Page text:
Contractors Resist Push to Post Contracts Online

McCaskill-Tester bill would require publishing text of awards worth $150,000 and up.

In a move intended to make it easier for the public to see what exactly federal contractors do for the taxpayer money they receive, two Senate Democrats have introduced legislation that would require agencies to post the text of major contracts online. But contractors and contracting specialists are pushing back.

On March 15, Sens. Claire McCaskill, D-Mo., and Jon Tester, D-Mont., introduced the Contractor Accountability and Transparency Act of 2017 (S. 651), which would require agencies to post a “machine-readable, searchable copy of each covered contract” within 30 days of its signing.

The bill would cover awards worth $150,000 or more and would require that contracts be posted not later than 30 days after the agency enters into the agreement.

Contractors would be permitted to request redactions of sensitive national security information, trade secrets and other proprietary information—subject to approval by the contracting officer in consultation with the director of the Office of Management and Budget. No information required to be made public under the Freedom of Information Act would be redacted, the bill says.

“Taxpayers deserve to know where their money is being spent,” said McCaskill, the top-ranking Democrat on the Homeland Security and Governmental Affairs Committee. “The more transparency we have, the more all of us can do to identify and cut down on wasteful spending and unethical practices.”

Tester added, “Making these documents publicly available will hold government contractors accountable to the American public . . . ensure taxpayer dollars are spent responsibly, increase government transparency, and shine more light on big corporations.”

The senators cited the Pentagon’s rejection of a FOIA request last year that the Defense Department justified by saying it would have to scour every contract—at a cost of $660 million.

But the plan presents a workload problem and would bring “zero benefit to the government,” said Alan Chvotkin, executive vice president and counsel of the 400-company Professional Services Council. “The tension here is between the value to the public versus the [resources required to post the] numbers of contracts covered,” he told Government Executive.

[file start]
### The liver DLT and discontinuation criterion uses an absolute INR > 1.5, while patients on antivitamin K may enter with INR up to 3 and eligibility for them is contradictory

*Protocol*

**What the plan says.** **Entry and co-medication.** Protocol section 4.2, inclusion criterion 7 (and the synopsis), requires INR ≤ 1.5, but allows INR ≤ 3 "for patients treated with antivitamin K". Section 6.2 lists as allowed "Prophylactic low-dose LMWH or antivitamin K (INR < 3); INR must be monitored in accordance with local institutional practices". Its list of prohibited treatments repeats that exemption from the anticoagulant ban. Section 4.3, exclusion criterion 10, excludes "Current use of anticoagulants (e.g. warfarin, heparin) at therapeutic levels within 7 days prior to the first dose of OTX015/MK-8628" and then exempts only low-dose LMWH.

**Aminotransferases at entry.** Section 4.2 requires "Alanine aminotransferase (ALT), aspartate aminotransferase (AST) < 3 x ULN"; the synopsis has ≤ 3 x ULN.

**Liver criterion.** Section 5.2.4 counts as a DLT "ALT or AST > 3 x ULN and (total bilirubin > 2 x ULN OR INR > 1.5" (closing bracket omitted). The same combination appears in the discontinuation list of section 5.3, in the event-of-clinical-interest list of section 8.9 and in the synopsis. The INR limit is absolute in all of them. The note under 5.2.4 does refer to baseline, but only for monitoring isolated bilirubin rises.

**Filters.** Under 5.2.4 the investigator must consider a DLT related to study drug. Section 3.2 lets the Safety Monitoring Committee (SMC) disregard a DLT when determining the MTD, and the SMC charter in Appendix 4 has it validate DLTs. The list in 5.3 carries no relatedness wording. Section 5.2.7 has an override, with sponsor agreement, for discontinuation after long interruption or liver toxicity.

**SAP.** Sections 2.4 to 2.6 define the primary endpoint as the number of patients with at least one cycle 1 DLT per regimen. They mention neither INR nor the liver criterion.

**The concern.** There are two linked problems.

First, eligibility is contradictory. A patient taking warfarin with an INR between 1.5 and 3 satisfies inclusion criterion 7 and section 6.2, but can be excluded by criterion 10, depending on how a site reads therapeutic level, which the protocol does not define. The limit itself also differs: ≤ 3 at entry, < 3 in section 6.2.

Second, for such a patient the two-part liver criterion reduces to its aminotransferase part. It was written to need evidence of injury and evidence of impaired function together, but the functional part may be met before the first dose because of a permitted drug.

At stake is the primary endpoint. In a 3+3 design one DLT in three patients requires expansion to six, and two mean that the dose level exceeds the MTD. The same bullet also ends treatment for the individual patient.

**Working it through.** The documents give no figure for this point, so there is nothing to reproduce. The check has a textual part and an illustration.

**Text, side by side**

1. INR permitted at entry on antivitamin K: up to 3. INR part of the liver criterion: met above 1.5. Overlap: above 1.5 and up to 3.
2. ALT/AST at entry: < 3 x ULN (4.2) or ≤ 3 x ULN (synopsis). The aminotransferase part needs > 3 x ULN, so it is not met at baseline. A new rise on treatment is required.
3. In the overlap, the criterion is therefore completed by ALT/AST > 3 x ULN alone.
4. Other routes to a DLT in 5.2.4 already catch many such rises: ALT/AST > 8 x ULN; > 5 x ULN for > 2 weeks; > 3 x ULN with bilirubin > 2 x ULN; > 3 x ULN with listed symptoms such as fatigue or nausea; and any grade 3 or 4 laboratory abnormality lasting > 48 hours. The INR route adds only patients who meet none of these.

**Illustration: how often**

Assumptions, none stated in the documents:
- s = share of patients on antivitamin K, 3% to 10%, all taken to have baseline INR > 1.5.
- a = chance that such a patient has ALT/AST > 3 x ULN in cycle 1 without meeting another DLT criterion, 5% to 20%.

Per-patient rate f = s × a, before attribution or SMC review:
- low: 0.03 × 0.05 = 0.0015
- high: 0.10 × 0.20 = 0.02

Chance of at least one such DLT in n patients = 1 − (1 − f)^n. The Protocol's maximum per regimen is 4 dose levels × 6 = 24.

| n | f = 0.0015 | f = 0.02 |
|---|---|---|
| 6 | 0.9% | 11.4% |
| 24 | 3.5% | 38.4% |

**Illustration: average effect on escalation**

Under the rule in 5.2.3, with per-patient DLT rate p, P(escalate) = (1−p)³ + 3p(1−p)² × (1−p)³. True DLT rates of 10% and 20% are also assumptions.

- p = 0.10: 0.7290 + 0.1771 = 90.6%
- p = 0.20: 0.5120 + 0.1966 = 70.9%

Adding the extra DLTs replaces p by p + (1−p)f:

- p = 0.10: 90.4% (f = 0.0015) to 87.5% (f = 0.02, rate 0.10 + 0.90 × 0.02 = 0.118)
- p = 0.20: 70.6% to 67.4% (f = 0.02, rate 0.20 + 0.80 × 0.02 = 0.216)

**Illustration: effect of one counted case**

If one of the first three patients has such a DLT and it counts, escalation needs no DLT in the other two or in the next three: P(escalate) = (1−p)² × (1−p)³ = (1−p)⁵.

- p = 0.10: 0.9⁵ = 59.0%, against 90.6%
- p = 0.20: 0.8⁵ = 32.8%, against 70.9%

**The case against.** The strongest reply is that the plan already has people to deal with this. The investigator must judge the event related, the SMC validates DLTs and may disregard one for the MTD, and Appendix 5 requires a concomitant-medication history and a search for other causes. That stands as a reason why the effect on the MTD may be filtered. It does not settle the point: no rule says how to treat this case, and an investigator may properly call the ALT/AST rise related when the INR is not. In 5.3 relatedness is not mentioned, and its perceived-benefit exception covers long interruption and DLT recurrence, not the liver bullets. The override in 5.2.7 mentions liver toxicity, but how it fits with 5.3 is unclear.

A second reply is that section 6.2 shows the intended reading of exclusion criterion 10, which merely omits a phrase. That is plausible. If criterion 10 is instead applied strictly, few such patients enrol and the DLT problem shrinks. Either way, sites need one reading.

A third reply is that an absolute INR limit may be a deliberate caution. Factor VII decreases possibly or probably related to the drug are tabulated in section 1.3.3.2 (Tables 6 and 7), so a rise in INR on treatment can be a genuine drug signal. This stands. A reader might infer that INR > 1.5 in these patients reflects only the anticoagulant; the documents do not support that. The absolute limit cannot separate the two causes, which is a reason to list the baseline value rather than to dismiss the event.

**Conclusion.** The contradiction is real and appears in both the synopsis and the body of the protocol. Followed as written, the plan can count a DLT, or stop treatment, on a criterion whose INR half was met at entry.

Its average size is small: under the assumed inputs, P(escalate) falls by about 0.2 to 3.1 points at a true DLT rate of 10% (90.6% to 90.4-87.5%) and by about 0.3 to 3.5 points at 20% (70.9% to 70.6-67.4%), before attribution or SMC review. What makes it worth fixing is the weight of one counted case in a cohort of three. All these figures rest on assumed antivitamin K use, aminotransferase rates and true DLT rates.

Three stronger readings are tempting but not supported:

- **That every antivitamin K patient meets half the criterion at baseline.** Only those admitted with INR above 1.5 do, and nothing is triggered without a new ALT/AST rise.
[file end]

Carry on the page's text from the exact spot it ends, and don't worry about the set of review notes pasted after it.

“A quick look at a database shows that almost 200,000 transactions would be covered by the bill. That’s an awful lot of work for both government and industry to review.” The process would require the contractor to make redactions, then the government would review them, and “they’d have a conversation back and forth.”

Chvotkin conceded there is public value in posting the contracts, but he noted that much contract data is already available on, such as who won each award and its place of performance. And for more long-term detail such as terms and conditions, advocacy groups can use the FOIA process, which “admittedly is clunky,” Chvotkin said. In fact, the FOIA process can take many months, even years, to produce relevant documents.

“Most people are not interested in this this volume of information,” Chvotkin argued. “We’d like to make sure they’re not posting millions of documents for the sake of getting visibility into a relative handful.”

Similar drawbacks were cited by Michael Fischetti, executive director of the National Contract Management Association. “The existing Federal Procurement Data System is already designed to address the expectation for transparency in contracting,” though that system could be modernized and made more responsive, he said.

“Government contracts can be very complex, diverse and non-standard in the manner in which they are written, even with the more prevalent use of automated contract writing systems,” Fischetti said. “The quantity and description of any given ‘widget’ may vary from one contract vehicle to another, making a data search far more difficult and manually driven than reliance on FPDS,” which also makes fair comparisons difficult, in his view.

“The effect of posting contracts in their entirety would naturally result in an apples to oranges comparison of contracts of similar products and services,” he added, citing industry’s objections to the General Services Administration’s efforts to increase price transparency for contracting officers.

“If part of the intent of the legislation is to better understand where a government contracted product or service is developed or made or where its component parts, supply chain, integration derives,” Fischetti said, that “will not necessarily become clear even after reading through individual contracts.”

One nonprofit transparency group that welcomed the bill during Sunshine Week this month is the Project on Government Oversight, which found that 33 states already post major contracts online.

“In order to rein in spending and regain public faith in the contracting system, the government must provide public access to information on the contracting process,” wrote general counsel Scott Amey in a blog post. “Posting copies of contracts—rather than summary data that offers little, if any, insights into the goods and services being purchased—is essential to learning about government activities and eliminating waste, fraud, abuse, and substandard performance. When contract information is publicly accessible, genuine competition will increase, and the government will be better situated to get better deals, especially as budget constraints take hold.”